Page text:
Latest posts by Fanie Cloete (see all)
- Why it is time to make evaluation more relevant for Africa (3) – Emphasising Distinct African Values, Cultures, Institutions and Practices? - December 14, 2016
- Why it is time to make evaluation more relevant for Africa (2) – Development of Africa-driven and -rooted Evaluation Systems and Practices - June 21, 2016
- Why it is time to make evaluation more relevant for Africa – The need for an Africa-rooted Evaluation Paradigm. - March 17, 2016
Recognising the distinct African Context
At the end of last year I participated in the 2015 AEA Conference in Chicago on Exemplary Evaluations.
As is always the case with these events, this one was a fascinating experience too, and very topical for Africa. In support of the current AfrEA initiative to promote a more contextualised Africa-rooted evaluation approach, I would like to share the following thoughts with the various evaluation communities in Africa and would be very interested in the possible responses.
It is generally accepted that ‘context matters’ in evaluation. This was the theme of the 2013 AEA Conference in Washington DC. Although the so-called ‘Western evaluation paradigm’ recognises different cultural differences that need to be taken into account in evaluation activities, this is frequently only at the rhetorical level.
There is a growing concern emerging among especially non-western evaluators (but also growing among evaluators in western societies) that many evaluation approaches developed in Western societal contexts and predominantly based on highly developed western values, assumptions and practices, are not always appropriate in culturally and developmentally different contexts but still prevail by default.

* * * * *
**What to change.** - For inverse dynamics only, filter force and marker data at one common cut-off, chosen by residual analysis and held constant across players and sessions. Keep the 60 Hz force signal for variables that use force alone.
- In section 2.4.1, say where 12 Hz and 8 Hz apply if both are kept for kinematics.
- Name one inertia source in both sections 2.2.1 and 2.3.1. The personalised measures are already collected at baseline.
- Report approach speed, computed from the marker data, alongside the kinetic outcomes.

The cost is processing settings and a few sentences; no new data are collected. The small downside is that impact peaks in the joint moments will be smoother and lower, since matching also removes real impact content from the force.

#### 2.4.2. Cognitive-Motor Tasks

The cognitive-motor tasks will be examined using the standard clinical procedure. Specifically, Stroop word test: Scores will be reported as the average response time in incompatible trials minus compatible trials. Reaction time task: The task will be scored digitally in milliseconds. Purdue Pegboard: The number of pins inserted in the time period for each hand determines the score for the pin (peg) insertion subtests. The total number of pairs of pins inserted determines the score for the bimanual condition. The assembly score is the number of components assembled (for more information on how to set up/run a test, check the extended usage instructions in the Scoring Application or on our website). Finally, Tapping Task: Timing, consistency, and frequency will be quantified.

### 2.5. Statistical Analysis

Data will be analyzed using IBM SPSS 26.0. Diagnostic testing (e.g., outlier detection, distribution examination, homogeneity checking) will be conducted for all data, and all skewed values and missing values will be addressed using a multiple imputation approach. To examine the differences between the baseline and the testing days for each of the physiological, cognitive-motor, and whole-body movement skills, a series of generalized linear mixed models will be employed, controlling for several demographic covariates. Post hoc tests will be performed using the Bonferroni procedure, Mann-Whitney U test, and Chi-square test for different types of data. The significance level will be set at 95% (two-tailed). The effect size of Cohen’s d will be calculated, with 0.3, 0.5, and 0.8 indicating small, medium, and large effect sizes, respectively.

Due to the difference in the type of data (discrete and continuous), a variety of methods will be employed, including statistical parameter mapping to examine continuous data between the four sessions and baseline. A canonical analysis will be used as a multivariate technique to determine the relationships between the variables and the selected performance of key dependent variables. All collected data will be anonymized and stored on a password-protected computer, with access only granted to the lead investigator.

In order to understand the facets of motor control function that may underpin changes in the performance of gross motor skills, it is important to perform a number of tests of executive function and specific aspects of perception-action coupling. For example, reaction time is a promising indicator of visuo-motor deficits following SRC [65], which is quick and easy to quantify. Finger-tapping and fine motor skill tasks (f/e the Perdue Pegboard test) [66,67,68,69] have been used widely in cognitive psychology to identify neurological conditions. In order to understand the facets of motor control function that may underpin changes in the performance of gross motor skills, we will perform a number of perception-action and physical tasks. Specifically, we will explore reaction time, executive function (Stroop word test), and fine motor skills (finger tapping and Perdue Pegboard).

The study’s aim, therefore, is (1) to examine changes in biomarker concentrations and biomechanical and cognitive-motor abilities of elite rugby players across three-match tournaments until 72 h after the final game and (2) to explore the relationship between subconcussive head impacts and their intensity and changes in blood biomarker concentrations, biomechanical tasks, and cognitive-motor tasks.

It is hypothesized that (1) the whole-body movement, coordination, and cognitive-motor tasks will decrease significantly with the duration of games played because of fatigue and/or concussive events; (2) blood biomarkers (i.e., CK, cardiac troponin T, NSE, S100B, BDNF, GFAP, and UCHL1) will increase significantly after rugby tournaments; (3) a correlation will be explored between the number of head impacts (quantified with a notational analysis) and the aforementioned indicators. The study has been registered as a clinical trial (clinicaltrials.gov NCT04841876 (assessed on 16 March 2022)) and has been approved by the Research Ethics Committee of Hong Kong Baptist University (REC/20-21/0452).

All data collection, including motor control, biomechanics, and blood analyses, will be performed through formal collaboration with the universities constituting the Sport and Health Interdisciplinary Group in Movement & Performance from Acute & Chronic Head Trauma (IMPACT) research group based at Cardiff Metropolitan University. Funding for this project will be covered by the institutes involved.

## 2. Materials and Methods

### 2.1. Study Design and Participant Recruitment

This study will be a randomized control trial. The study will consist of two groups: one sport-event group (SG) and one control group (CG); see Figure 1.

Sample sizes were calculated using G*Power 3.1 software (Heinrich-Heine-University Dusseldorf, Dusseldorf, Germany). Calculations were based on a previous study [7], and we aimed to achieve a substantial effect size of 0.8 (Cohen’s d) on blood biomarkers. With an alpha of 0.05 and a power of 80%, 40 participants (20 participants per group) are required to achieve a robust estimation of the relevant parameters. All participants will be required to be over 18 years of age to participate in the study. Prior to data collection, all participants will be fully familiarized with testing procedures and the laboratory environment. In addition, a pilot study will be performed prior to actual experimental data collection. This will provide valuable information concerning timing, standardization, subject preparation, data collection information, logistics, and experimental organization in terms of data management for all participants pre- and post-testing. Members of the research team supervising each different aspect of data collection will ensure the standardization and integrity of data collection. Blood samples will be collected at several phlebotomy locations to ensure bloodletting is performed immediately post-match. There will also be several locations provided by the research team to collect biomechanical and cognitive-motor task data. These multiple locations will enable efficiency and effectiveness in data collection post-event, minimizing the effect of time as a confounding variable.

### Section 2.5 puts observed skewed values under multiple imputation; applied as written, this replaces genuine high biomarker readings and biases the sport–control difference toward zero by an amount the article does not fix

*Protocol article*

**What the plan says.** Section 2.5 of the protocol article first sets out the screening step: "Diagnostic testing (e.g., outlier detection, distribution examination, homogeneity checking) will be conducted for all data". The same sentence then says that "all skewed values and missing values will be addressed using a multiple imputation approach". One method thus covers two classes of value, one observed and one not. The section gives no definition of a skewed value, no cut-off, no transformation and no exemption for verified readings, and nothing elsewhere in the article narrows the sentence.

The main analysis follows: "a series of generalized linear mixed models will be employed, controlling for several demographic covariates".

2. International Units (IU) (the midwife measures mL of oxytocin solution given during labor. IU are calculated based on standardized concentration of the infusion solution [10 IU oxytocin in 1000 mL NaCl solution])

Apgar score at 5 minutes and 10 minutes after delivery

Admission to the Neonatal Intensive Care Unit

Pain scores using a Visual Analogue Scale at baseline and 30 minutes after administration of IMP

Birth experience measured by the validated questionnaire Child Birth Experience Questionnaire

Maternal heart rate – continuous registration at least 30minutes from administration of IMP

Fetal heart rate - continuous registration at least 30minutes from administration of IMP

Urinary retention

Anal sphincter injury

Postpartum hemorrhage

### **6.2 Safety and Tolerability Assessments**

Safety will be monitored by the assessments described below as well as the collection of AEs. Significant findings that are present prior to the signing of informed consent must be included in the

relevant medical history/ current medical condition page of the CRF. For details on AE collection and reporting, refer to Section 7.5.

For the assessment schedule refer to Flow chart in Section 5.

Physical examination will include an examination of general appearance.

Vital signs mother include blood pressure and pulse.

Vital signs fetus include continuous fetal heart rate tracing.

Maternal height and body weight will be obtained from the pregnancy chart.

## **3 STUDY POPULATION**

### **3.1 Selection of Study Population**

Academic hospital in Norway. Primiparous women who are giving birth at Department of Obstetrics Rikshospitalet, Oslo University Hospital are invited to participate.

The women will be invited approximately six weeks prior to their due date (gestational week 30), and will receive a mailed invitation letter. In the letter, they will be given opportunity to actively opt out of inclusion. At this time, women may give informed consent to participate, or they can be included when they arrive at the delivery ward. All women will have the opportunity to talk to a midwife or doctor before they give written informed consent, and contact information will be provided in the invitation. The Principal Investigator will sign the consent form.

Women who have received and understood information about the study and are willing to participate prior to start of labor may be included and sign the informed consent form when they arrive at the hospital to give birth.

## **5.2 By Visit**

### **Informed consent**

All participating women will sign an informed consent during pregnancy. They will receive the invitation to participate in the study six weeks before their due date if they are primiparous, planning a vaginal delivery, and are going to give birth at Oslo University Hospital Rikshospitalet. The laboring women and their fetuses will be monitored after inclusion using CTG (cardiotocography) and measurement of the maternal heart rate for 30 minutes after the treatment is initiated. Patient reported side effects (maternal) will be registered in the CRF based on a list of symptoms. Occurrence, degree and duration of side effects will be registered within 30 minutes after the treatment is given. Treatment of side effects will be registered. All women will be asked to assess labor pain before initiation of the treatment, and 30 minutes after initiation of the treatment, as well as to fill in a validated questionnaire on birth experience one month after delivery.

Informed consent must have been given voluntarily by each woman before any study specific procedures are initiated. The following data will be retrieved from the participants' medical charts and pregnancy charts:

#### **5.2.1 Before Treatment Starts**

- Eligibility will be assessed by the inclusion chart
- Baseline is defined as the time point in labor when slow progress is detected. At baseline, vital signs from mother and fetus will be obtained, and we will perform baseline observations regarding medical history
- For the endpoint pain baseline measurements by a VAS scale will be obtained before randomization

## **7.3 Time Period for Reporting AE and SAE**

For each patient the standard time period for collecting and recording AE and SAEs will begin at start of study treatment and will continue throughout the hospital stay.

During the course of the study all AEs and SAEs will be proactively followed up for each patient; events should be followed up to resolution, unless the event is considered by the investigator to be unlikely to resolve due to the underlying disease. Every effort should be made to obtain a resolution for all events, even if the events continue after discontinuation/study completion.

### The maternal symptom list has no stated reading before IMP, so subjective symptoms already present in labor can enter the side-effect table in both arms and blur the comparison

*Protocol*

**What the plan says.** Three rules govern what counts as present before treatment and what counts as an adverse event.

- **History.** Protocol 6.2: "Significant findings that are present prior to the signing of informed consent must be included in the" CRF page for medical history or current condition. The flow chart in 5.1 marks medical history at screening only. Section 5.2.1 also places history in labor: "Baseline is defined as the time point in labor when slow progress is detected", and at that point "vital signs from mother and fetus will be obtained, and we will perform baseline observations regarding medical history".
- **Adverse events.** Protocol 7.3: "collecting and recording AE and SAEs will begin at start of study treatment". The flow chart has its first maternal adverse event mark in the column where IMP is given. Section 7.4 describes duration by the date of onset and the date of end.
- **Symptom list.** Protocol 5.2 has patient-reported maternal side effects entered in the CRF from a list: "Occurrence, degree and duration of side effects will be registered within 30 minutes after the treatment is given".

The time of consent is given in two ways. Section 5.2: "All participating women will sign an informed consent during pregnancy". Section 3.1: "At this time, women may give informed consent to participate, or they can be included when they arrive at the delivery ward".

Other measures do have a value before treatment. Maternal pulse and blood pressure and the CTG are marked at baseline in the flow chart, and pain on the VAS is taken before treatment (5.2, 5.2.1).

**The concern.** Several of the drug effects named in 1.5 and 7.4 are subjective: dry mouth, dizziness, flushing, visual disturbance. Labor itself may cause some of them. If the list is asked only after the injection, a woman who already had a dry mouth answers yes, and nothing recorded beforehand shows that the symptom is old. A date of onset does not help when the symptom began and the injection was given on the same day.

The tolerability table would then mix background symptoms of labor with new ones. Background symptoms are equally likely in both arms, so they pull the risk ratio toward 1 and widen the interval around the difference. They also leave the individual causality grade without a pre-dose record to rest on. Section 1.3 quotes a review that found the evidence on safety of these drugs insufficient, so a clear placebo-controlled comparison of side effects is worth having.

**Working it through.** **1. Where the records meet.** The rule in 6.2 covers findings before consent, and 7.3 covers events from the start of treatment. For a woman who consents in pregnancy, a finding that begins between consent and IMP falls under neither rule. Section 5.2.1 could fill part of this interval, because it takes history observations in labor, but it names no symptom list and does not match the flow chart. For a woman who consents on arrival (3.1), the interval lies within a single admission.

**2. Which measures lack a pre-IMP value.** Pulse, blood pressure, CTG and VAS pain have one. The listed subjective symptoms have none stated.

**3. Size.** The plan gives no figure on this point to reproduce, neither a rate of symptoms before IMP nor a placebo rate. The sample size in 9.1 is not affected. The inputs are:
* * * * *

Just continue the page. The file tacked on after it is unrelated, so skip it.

Western influences on Evaluation in Africa
The history of evaluation in Africa is such a case in point. As happened in many other sectors, the practice of systematic evaluation was firstly imported into Africa from North America and Western Europe through the colonial occupation of Africa by Western European powers during the late nineteenth century and the twentieth century, which brought the latest knowledge and practices especially from Britain and France to the African states colonised by those powers.
These colonial influences did not end with the independence of most African states between the 1960s and 1980s, but expanded after independence in those states as a result of the continued economic and political reliance of those states for a variety of reasons on their former colonial rulers for development assistance and support. Political and economic independence were in many cases mostly on paper, rather than real substantive political independence. These continued colonial influences also included the systematic evaluation of development assistance programmes.
This Western colonialist legacy is secondly reinforced by the fact that the current dominant global evaluation approaches, theories and practices largely originated in the USA, Canada and Britain, and to a lesser extent on the rest of the Western European continent (Mouton, Rabie, De Coning & Cloete 2014: chapter 2).
This is illustrated by the current most influential global evaluation scholars like Scriven, House, Stake, Weiss, Rossi & Freeman, Lipsey, Stufflebeam, Patton, Greene, Mertens, Fetterman, etc). Their ideas and approaches are still the staple diets in the training of professional evaluation scholars and practitioners across the world, including in Africa.
These dominating Western influences are thirdly in turn reinforced by current international development assistance agencies like the UNDP, the World Bank, IMF, the African Development Bank and other international as well as national development agencies like those of the European Union, the OECD, DFID, USAID, IDRC, CIDA, SIDA, GIZ and numerous others, all largely based on prevailing Western paradigms.